Submitted to: Journal of Economic Entomology
Publication Type: Peer Reviewed Journal
Publication Acceptance Date: 3/27/2010
Publication Date: 8/30/2010
Publication URL: http://ddr.nal.usda.gov/dspace/bitstream/10113/45071/1/IND44411419.pdf
Citation: Ulyshen, M.D., Duan, J.J., Bauer, L.S., Fraser, I. 2010. Suitability and accessibility of immature Agrilus planipennis (Coleoptera: Buprestidae) stages to Tetrastichus planipennisi (Hymenoptera: Eulophidae). Journal of Economic Entomology. 103(4):1080-1085. Interpretive Summary: The parasitic wasp, Tetrastichus planipennisi (Hymenoptera: Eulophidae) is one of three natural enemies from Asia currently being released in the United States to control the invasive emerald ash borer (EAB - Agrilus planipennis). The current protocol for rearing this species involves presenting adult wasps with artificially-infested ash sticks made by placing field-collected EAB larvae into shallow grooves beneath flaps of bark. In this study, we used both artificially-infested ash sticks and naturally-infested ash logs to test which EAB developmental stages (early vs later stages) are most suitable for rearing these wasps. The wasps parasitized all EAB stages except for pupae, but parasitized fewer prepupal stages in naturally-infested logs than in artificially-infested ash sticks. The number of wasp progeny produced was positively correlated with EAB host weight. Later stage (large) larvae yielded more wasp progeny than prepupae (the last larval stage) and early stage (smaller) larvae. This information is valuable for the current parasitoid rearing system for biological control of the emerald ash borer in the U.S.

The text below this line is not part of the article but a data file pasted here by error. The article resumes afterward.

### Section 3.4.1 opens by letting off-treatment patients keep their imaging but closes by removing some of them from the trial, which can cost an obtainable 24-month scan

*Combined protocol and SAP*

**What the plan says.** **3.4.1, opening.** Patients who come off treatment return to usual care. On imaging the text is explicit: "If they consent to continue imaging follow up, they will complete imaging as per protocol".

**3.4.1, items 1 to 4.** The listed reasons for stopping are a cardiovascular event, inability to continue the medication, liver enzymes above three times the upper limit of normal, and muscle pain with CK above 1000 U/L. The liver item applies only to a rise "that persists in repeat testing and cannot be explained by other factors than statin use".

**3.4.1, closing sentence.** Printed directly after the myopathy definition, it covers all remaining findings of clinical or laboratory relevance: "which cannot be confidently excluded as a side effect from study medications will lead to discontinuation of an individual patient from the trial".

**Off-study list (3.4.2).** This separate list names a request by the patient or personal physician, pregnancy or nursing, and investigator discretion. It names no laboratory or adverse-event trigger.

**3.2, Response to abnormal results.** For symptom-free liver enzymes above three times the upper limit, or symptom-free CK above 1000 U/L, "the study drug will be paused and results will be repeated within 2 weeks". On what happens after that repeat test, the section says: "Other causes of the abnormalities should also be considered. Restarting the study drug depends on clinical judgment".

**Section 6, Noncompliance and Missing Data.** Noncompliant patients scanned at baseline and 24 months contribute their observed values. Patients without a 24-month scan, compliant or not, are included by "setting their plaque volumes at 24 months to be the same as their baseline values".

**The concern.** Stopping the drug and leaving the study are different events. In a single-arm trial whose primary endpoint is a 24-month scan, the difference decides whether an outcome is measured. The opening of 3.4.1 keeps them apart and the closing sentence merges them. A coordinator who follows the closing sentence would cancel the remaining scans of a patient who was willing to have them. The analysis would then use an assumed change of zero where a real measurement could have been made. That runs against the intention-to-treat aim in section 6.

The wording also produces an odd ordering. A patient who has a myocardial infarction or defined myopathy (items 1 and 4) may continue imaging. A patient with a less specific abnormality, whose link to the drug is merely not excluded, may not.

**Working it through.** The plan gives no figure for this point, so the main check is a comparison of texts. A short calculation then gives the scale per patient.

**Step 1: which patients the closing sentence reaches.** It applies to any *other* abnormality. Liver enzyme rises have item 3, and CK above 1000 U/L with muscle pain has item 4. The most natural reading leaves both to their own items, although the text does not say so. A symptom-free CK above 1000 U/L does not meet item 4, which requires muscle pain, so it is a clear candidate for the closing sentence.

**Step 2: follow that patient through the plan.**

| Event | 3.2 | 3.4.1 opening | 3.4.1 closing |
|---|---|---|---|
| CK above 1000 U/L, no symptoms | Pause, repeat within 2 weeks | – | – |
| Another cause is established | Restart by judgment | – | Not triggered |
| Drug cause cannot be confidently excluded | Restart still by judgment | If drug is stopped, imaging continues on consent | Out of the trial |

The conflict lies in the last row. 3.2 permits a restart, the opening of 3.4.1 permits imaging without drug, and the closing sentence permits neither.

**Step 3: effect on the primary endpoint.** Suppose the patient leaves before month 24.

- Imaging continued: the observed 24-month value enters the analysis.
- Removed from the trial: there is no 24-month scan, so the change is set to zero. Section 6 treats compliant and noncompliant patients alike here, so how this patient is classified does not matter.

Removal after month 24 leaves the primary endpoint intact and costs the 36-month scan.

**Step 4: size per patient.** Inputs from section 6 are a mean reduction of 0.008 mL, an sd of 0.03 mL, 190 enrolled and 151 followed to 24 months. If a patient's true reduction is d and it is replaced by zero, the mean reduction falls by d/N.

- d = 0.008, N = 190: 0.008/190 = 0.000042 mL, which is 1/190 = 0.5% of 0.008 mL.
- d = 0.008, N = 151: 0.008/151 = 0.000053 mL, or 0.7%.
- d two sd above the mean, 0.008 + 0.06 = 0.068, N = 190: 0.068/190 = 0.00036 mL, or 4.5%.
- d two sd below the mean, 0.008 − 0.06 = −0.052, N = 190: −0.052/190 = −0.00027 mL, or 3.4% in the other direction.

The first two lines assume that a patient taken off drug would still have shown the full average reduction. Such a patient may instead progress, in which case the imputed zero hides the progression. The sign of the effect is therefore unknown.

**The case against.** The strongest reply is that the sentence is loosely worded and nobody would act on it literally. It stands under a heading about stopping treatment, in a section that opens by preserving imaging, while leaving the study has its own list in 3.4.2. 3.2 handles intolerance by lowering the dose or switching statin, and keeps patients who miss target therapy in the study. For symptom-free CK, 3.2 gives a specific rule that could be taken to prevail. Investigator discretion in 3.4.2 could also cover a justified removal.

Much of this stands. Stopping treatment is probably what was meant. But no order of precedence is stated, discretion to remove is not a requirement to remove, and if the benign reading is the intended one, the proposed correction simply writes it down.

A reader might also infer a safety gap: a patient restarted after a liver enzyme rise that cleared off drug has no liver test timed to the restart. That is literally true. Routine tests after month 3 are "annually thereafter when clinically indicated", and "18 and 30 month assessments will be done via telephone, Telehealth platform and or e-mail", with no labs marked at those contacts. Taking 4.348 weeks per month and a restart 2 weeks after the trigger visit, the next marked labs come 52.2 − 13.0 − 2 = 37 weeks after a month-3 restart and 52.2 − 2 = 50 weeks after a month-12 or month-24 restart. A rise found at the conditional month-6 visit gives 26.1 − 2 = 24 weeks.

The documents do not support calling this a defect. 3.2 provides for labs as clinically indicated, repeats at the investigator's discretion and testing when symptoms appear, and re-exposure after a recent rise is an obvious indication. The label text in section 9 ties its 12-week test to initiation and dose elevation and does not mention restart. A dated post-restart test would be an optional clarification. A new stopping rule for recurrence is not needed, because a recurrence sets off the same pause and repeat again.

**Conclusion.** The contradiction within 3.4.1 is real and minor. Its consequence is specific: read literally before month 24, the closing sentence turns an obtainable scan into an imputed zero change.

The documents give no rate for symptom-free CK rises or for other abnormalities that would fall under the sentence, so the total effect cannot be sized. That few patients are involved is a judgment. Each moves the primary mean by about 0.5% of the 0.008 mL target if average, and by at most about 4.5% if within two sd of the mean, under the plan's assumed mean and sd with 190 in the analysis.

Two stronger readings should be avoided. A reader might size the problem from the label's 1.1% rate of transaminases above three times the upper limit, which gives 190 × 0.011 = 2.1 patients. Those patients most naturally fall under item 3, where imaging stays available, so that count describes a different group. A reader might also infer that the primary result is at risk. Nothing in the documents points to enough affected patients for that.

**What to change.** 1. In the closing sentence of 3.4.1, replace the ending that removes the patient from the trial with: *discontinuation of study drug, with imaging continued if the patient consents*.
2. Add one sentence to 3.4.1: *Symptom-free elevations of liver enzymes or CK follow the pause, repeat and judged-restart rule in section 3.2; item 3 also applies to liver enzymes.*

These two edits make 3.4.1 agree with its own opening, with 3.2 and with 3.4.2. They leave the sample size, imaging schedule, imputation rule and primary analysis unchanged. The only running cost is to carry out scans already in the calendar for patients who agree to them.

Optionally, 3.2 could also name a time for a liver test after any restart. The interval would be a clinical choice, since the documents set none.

Technical Abstract: Tetrastichus planipennisi Yang (Hymenoptera: Eulophidae), a gregarious larval endoparasitoid, is one of three biocontrol agents from Asia currently being released in the United States to combat the invasive emerald ash borer (EAB), Agrilus planipennis Fairmaire. The current protocol for rearing T. planipennisi involves presenting the wasps with artificially-infested ash sticks made by placing field-collected larvae into shallow grooves beneath flaps of bark. While third- and fourth-instar larvae were readily accepted by T. planipennisi in these exposures, the suitability of younger or older developmental stages, which are often more readily available in the field, has not been tested. In this study, we used both artificially-infested ash sticks and naturally-infested ash logs to test which EAB developmental stages (second- to fourth- instars, J-larvae, prepupae, and pupae) are most suitable for rearing T. planipennisi. Tetrastichus planipennisi parasitized all stages except for pupae, but parasitized fewer J-larvae and prepupae in naturally-infested logs than in artificially-infested ash sticks. This is most likely due to the fact that, in naturally-infested ash logs, these stages are confined to pupal chambers excavated in the sapwood and may be largely beyond the reach of ovipositing T. planipennisi. The number of T. planipennisi progeny produced was positively correlated (logarithmic) with host weight, but this relationship was stronger when J-larvae and prepupae were excluded from the dataset. Fourth- instar larvae yielded the most parasitoid progeny, followed by, in about equal numbers, J-larvae, prepupae and third-instar larvae. Second-instar larvae yielded too few parasitoid progeny to benefit rearing efforts.